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Montevideo, July 18th 2024 - 17:25 UTC

 

 

Cruise industry overhauling vessels to appeal to a younger crowd

Monday, October 7th 2019 - 09:26 UTC
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The Voyager of the Seas is the fourth in a series of 10 ships in Royal Caribbean’s fleet being brought up to date as part of a US$1 billion investment The Voyager of the Seas is the fourth in a series of 10 ships in Royal Caribbean’s fleet being brought up to date as part of a US$1 billion investment

Tucked away in the south-west of Singapore, at Sembcorp Marine’s Tuas shipyard, Royal Caribbean’s 15-deck Voyager of the Seas cruise ship is getting a US$97 million facelift.

The 20-year-old ship is getting a complete 41-day overhaul, with almost 2,000 contractors working on reshaping the ship to include 72 new staterooms, as well as replacing items ranging from carpets and curtains to furniture.

The Voyager of the Seas is the fourth in a series of 10 ships in Royal Caribbean’s fleet being brought up to date as part of a US$1 billion investment by the cruise operator.

Following research and guest feedback, the Voyager of the Seas will also see the introduction of a number of new features when it sets sail once again on Oct 21, aimed at appealing to a younger crowd.

These include two new interlocking waterslides - together dubbed the Perfect Storm - as well as Battle for Planet Z, a laser-tag game.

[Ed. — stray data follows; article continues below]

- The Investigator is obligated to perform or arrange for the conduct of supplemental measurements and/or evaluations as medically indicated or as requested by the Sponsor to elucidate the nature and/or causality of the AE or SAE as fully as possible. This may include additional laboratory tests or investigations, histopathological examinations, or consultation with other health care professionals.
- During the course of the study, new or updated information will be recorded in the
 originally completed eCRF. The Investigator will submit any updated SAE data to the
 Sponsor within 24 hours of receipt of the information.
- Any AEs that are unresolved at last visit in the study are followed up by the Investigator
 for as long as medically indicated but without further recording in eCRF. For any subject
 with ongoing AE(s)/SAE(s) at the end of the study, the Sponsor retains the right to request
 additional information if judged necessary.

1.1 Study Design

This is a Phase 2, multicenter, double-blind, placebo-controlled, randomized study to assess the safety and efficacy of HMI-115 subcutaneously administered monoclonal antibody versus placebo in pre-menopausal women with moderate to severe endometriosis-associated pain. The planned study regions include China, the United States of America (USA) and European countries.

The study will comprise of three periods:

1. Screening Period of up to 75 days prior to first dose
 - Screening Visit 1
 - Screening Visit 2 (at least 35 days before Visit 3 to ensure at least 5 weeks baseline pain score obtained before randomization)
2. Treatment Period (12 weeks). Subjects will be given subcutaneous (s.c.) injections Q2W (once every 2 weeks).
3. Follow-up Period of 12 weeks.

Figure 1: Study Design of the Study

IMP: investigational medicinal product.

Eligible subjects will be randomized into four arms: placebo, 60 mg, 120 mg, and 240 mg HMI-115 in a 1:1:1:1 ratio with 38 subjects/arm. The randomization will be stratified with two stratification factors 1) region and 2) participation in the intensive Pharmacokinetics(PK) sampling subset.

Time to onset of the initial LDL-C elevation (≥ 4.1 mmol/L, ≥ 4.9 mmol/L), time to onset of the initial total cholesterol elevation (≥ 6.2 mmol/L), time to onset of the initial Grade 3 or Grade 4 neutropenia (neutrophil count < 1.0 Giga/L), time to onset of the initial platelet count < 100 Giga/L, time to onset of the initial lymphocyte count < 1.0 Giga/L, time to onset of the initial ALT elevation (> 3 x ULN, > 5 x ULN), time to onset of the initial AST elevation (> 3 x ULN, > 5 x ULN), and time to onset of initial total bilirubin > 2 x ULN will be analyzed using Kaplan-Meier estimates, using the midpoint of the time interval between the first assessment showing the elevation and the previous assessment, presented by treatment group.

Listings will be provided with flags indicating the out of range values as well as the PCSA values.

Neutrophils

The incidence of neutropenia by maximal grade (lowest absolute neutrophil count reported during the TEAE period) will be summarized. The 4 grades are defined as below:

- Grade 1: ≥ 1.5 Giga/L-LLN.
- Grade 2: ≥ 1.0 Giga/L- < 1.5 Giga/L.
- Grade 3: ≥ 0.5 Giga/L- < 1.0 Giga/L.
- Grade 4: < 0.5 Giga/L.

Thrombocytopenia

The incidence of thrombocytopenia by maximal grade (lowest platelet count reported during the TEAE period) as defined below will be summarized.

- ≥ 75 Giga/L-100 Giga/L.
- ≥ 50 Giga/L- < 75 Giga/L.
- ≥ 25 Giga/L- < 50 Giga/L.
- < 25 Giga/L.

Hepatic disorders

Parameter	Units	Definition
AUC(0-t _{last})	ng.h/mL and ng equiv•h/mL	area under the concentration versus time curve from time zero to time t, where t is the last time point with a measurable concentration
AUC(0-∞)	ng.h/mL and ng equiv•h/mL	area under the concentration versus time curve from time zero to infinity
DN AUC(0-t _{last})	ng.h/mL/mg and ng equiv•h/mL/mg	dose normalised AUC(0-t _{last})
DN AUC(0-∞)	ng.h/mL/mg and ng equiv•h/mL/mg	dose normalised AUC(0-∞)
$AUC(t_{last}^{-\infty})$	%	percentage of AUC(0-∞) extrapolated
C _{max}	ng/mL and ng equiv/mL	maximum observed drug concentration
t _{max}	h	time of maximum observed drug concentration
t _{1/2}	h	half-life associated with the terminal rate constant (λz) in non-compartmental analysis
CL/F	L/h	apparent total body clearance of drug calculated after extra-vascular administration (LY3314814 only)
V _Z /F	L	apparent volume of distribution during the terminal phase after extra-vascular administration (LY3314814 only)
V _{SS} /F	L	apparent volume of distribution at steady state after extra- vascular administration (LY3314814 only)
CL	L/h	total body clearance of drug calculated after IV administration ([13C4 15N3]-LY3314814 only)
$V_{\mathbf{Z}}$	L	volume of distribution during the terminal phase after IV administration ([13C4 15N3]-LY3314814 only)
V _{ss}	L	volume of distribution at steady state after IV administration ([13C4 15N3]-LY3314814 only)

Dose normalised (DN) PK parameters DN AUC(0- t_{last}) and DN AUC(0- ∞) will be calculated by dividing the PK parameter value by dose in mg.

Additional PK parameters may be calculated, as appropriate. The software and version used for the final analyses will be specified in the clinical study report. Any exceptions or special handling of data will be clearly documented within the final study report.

And with multi-generational families typically making up more than half of Royal Caribbean’s passengers, the Voyager of the Sea hopes to appeal to young parents with the introduction of a nursery, where infants and toddlers will be under the supervision of certified child-minders.

This investment comes as the worldwide cruise industry continues to grow.

Asia is the industry’s third largest market after North America and Europe, with 4.24 million cruise passengers last year, up 4.6% from the previous year, according to Cruise Line International Association.

While food and gaming have traditionally attracted older passengers, she said that cruise operators are now expanding their offerings with attractions for a younger crowd such as water slides and rock climbing, as well as unique events like music festivals on board ships.
To enhance the passenger experience, cruise operators are banking on technology.

Royal Caribbean has introduced a mobile app that passengers can use to plan their activities and book dining slots, among others, once onboard. 

Meanwhile, Princess Cruises has introduced the Ocean Medallion, a wearable device which can be used for everything from opening room doors to ordering food, drinks and services on-demand. 

It will also be introducing greener ships to appeal to environmentally conscious customers.

By 2025 Princess Cruises' fleet will also include two liquefied natural gas (LNG) ships – which will be the largest in its fleet - in line with the International Maritime Organization's tighter sulphur emission regulations which will come into effect next year.

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